It doesn’t take much imagination to draw parallels between the COVID-19 pandemic and the climate crisis. Both crises present a global danger to our lives, threaten to disrupt our economy and disproportionately affect low-income communities and communities of color. But the pandemic has also shown that regional, national and international communities can respond quickly and meaningfully when a global crisis arises, and has woken us up to the urgent need to take action now on climate change.

A Nissan Leaf gets charged at an electric vehicle charging station at Flight Deck Brewing in Brunswick. One step Maine can take to move its clean-energy economy forward is to join the regional Transportation and Climate Initiative, which reduces transportation pollution by capping emissions, charging fuel suppliers and investing that revenue in sustainable transportation. Derek Davis/Staff Photographer Buy this Photo

Fortunately, the Northeast is on the road toward doing just that, thanks to strong climate and clean-energy commitments from states like Maine. By targeting emissions reductions and sourcing our energy from local, renewable resources like the sun, wind and trees, the Northeast can reduce pollution that endangers our health and environment, gain independence from outside sources of fuel and turn our states into economic winners by creating thousands of good local jobs.

At the Northeast Clean Energy Council, our more than 200 member companies are already doing the important work required to accelerate our region’s clean-energy transition. ReVision Energy, with locations in Liberty and Portland, is one of those members. In many ways, ReVision is a poster child for what’s possible: From its modest start as a solar hot water company with just a handful of employees, ReVision has grown into a regional clean-energy powerhouse with over 275 co-owners working in five offices across three states. As a 100 percent employee-owned certified B corporation, ReVision is committed to improving our communities and has pioneered an in-house apprentice training program to help build Maine’s future clean-energy workforce.

Businesses like ReVision and policymakers have worked hard to lay the groundwork for Maine’s clean energy transition, but there’s still work to be done. To build on this momentum, we see five goals that will drive Maine’s clean-energy economy forward:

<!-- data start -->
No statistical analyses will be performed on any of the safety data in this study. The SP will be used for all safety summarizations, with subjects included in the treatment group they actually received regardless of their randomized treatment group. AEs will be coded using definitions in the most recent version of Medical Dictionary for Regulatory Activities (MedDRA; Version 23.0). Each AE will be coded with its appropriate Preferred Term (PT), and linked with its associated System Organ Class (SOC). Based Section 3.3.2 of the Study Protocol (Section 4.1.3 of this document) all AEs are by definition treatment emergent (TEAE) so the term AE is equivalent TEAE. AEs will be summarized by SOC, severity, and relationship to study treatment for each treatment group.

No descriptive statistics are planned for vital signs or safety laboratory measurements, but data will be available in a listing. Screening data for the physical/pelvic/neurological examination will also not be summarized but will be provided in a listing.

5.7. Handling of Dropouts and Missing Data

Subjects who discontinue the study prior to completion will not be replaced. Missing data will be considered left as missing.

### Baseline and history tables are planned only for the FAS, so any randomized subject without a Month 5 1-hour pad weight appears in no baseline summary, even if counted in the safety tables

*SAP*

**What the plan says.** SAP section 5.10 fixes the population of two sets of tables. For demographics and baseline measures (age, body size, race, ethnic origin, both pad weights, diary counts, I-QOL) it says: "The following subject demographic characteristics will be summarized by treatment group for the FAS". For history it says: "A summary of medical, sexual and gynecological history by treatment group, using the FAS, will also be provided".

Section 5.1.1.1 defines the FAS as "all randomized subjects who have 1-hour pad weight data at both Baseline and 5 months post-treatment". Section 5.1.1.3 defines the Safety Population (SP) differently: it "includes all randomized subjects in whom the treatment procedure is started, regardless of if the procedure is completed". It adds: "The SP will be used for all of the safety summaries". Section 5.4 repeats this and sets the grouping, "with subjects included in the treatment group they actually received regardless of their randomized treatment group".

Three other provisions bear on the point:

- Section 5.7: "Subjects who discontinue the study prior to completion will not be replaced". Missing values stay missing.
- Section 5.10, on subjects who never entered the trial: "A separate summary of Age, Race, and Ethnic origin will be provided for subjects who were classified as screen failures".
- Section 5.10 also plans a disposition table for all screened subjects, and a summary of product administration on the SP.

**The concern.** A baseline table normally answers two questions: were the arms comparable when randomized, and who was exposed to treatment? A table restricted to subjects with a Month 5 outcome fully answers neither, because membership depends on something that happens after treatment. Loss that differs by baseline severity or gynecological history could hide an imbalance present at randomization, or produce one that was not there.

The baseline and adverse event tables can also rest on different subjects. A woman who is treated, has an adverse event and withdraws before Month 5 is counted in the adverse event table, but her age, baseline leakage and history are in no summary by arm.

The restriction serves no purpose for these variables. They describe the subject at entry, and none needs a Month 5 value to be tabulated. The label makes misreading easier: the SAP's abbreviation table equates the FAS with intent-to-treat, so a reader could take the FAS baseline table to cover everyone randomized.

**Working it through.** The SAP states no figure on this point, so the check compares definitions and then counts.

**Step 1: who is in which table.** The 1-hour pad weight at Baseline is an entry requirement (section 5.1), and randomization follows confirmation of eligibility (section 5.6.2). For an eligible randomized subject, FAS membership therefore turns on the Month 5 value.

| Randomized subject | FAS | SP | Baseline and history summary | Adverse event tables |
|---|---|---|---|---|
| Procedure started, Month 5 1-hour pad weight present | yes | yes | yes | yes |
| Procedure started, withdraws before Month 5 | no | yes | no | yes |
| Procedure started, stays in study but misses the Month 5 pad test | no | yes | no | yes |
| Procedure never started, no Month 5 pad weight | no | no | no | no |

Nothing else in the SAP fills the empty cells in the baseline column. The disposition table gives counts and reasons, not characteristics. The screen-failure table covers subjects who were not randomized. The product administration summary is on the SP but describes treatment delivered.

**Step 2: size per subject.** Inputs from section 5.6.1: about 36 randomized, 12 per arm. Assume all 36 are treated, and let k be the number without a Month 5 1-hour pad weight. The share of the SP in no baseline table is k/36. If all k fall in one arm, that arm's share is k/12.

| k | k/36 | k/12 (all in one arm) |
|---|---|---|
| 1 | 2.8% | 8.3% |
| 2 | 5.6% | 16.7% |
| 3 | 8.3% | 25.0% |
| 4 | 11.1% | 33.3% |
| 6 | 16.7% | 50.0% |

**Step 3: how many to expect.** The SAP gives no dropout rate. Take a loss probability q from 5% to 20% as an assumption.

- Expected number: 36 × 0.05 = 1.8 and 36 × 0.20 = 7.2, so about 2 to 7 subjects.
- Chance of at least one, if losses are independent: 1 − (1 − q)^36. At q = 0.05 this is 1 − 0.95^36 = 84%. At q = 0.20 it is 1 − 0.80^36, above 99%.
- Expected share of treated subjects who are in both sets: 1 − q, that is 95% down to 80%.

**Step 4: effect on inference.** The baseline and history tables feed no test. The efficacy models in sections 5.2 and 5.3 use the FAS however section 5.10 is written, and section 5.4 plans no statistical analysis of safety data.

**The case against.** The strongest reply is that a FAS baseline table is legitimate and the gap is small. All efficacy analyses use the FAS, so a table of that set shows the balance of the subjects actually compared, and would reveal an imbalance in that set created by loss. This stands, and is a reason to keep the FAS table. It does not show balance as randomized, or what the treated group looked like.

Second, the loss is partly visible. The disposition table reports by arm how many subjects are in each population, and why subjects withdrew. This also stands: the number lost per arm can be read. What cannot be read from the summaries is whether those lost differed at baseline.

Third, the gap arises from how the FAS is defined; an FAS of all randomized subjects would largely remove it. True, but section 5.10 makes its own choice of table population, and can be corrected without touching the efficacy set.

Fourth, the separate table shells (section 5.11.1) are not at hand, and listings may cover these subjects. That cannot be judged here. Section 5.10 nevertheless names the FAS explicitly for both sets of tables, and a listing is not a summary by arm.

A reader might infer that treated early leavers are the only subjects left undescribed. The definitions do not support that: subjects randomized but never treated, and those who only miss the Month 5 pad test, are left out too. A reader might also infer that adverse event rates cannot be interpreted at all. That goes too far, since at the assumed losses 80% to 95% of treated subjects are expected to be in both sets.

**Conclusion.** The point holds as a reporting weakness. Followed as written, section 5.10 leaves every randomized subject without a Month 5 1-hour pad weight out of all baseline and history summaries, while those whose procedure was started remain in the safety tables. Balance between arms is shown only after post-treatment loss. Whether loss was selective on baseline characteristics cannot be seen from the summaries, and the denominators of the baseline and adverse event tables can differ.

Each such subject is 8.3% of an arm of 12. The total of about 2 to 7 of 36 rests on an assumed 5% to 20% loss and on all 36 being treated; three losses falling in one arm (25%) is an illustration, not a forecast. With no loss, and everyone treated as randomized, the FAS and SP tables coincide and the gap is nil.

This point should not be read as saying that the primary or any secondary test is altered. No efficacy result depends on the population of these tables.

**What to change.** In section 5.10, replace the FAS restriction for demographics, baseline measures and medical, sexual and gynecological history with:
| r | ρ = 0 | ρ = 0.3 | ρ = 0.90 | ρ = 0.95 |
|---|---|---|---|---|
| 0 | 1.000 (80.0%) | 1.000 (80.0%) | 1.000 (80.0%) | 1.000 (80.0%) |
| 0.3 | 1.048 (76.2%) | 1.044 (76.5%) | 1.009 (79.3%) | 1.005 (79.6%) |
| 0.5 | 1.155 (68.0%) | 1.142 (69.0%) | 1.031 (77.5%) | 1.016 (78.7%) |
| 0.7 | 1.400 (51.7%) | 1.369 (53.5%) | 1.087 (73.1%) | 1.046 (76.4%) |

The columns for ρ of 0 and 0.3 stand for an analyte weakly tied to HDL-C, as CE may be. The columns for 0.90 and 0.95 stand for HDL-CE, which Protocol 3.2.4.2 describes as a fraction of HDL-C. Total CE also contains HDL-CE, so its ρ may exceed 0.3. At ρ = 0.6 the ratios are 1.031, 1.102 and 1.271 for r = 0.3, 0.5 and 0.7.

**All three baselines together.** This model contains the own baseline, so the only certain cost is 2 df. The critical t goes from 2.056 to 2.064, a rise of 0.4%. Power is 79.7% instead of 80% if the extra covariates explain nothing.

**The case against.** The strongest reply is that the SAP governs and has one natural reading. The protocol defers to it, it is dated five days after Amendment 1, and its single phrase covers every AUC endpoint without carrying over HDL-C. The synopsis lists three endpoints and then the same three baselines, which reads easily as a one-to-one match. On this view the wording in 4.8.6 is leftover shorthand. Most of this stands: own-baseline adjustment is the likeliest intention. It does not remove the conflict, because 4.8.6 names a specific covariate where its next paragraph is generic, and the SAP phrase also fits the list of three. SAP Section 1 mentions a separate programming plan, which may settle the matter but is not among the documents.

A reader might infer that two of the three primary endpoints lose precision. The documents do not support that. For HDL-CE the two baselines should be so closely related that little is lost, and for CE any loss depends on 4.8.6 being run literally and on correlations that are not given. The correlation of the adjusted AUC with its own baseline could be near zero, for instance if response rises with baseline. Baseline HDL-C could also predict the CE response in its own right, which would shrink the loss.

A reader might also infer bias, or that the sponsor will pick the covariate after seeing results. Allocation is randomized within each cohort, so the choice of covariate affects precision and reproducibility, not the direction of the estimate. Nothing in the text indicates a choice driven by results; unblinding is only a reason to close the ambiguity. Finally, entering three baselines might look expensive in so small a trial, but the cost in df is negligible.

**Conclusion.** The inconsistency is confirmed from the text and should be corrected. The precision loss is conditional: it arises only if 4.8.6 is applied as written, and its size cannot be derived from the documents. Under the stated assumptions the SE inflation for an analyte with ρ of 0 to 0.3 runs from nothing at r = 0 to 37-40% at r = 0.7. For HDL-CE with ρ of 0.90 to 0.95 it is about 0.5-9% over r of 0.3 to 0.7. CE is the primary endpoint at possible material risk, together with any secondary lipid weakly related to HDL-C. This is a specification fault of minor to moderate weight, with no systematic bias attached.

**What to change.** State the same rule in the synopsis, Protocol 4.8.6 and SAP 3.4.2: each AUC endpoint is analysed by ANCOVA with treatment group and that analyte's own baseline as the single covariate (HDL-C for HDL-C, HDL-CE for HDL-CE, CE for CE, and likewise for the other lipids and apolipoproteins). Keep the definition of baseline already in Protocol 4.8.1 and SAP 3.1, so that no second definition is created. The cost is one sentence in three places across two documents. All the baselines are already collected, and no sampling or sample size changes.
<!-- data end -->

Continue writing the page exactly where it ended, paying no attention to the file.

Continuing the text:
First, aim high. We can’t afford to limit ourselves on clean energy. Maine must be ambitious about the scale and number of renewable projects that are brought into its energy system.

Second, make equity a priority. For too long, energy, infrastructure and environmental burdens have been disproportionately borne by low-income communities and communities of color. We have a chance to embed environmental justice principles into our future decisions so that all communities benefit from the clean-energy transition. But doing so demands intentional, deliberate and inclusive choices by policymakers and project developers.


Third, accelerate the adoption of renewable energy and electrification by investing in a modern grid that will support our clean-energy future. Thanks to the leadership of Gov. Mills and the Legislature, 2019 was a landmark year for renewable-energy policy in Maine. Now, we need to ensure that neglected grid infrastructure and outdated rules don’t slow down the development of projects large and small – from solar, biomass and offshore and land-based wind, to the electrification of transportation, heating and industry.

Fourth, join the regional Transportation and Climate Initiative. Maine policymakers should embrace this opportunity to participate in a policy that will lower transportation emissions while spurring economic development and job creation, funding transportation infrastructure and improving public health.

Fifth, establish an energy storage roadmap for Maine. Energy storage technology poses a significant opportunity to build a more resilient, dynamic, cost-effective electricity system. Policymakers should follow the blueprint created by the Maine Energy Storage Commission in 2019 to build this important segment of the 21st-century grid.

Back in 2019, we applauded Gov. Mills when she became the first governor of Maine to speak before the U.N. about the climate crisis. There, she called on world leaders to do their part, saying, “Maine won’t wait” for climate action, and setting a goal for the state to reach carbon neutrality by 2045. To continue that leadership, Maine must address clean-energy challenges at a scale that matches the urgency of the moment. We have seen what’s possible when we’re faced with a global threat like the pandemic – now we must use that awareness and drive to make the 2020s a decade of clean energy and climate action.

On Wednesday, the Northeast Clean Energy Council and its members will be making this case to policymakers in Augusta during our annual Maine Clean Energy Day. We’ll bring together clean-energy business leaders, legislators and policymakers virtually to discuss the most pressing energy and climate policy issues facing the state, and show how Maine can achieve a thriving, equitable clean-energy economy.

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